New Black-owned businesses populate The Block

Over the past year, the addition of such Black-owned businesses as the Noir Collective collaborative shop, Jawbreaking fashion store, Asheville Iridescence Yoga and Sole82 sneaker boutique has suggested a renaissance for the former Black Wall Street. Yet in a rapidly changing city where obstacles for minority entrepreneurs remain rampant, sustaining that growth could prove challenging.

Healthy pride

Western North Carolina is a health-conscious place, but one that hasn’t always been welcoming for the LGBTQ community. And without health and wellness opportunities that provide care, while also affirming sexuality and gender identity, some LGBTQ folks may not share essential information with their providers or avoid health care settings entirely. Numerous local organizations and […]

ANCHOR members

Low-barrier shelter may fill temporary housing gaps

Newly formed Asheville nonprofit Accessing Needed Crisis and Critical Help Outreach and Resources is proposing a low-barrier, high-access shelter that would forego many of the usual rules for tenants. Start-up costs could reach $6.5 million, with annual operating costs of $3 million, and would initially be funded through Asheville’s approximately $26.1 million in federal coronavirus relief.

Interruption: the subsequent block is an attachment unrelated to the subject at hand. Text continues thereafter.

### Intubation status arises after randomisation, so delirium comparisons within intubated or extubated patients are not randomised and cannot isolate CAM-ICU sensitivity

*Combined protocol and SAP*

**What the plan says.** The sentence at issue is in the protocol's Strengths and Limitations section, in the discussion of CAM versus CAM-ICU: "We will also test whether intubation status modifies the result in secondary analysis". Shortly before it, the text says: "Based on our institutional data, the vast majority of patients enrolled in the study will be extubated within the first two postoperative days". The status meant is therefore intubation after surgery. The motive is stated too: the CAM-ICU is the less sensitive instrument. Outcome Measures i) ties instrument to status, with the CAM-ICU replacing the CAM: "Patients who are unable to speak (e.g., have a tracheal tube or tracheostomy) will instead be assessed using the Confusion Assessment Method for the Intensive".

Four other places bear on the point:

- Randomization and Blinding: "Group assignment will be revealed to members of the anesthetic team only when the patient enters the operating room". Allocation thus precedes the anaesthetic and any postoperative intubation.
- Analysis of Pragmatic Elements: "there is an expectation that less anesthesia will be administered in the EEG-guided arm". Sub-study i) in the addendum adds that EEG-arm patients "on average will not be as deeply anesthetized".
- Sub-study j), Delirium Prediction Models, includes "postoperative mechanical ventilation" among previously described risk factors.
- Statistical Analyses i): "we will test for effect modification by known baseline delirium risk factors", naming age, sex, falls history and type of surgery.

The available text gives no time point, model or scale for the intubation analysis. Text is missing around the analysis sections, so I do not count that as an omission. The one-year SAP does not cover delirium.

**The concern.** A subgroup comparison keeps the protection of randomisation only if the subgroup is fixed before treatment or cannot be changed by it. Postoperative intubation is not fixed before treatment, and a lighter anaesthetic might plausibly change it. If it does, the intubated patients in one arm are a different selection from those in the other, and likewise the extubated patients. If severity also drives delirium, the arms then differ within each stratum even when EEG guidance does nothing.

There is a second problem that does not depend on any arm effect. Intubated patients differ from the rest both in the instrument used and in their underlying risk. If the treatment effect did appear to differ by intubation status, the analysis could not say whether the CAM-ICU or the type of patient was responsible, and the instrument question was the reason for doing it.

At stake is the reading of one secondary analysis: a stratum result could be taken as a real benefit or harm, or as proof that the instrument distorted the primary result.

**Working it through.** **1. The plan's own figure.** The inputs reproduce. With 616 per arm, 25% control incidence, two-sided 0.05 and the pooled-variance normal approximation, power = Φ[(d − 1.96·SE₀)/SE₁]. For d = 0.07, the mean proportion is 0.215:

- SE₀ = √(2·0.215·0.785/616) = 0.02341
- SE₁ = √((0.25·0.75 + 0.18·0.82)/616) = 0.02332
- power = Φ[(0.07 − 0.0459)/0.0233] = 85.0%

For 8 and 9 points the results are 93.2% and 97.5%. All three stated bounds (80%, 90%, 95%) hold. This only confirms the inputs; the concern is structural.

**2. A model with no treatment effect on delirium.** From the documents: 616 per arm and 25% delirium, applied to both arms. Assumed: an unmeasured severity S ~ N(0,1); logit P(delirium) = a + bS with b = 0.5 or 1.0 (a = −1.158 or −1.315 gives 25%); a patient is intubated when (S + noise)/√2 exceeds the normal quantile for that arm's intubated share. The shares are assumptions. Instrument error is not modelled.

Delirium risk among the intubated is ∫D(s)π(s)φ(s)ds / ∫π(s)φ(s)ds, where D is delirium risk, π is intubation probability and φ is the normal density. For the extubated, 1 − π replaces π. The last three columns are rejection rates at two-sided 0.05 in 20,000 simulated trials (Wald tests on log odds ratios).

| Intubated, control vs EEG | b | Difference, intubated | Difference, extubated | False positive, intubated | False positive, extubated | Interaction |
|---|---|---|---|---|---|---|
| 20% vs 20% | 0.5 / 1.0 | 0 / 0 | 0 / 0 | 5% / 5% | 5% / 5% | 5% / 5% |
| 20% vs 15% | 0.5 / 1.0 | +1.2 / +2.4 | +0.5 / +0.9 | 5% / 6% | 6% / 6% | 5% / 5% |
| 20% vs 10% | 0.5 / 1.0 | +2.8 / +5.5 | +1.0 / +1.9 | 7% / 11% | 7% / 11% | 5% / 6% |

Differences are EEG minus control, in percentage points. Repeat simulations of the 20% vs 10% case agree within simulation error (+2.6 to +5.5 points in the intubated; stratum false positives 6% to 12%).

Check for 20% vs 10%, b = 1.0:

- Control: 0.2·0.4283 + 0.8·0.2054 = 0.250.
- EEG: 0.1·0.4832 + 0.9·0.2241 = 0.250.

Vance Monument removal

Vance Monument removal begins

Work started May 17, and demolition of the 123-year-old monument to Zebulon Baird Vance in downtown Asheville is expected to take two weeks to complete, says city spokesperson Polly McDaniel. Costs to take down the structure block by block will reach roughly $114,000, while an additional $25,500 has been allocated for site restoration following the monument’s removal.

Asheville City Schools central office entrance

Asheville schools resist transparen­cy in budget talks

Specifics on how the Asheville City Schools system spends its local allocation (at over $5,800 per student, the second-highest in North Carolina) and its plans to reduce costs have been hard to come by — and may have been concealed in violation of state open meetings law during a May 18 special closed session of the Asheville City Board of Education.

EBCI and TACF staff in front of EBCI greenhouse

Green in brief: American Chestnut Foundation­, EBCI plan long-term restoratio­n work

“I hope that one day in the future — 200, 500, 1,000 years from now — those generations can stand next to a 6- or 8-foot diameter chestnut tree in our mountains and be able to trace the story of that tree back to today,” said Joey Owle, the Eastern Band of Cherokee Indians secretary of agriculture and natural resources, in a press release announcing the agreement.

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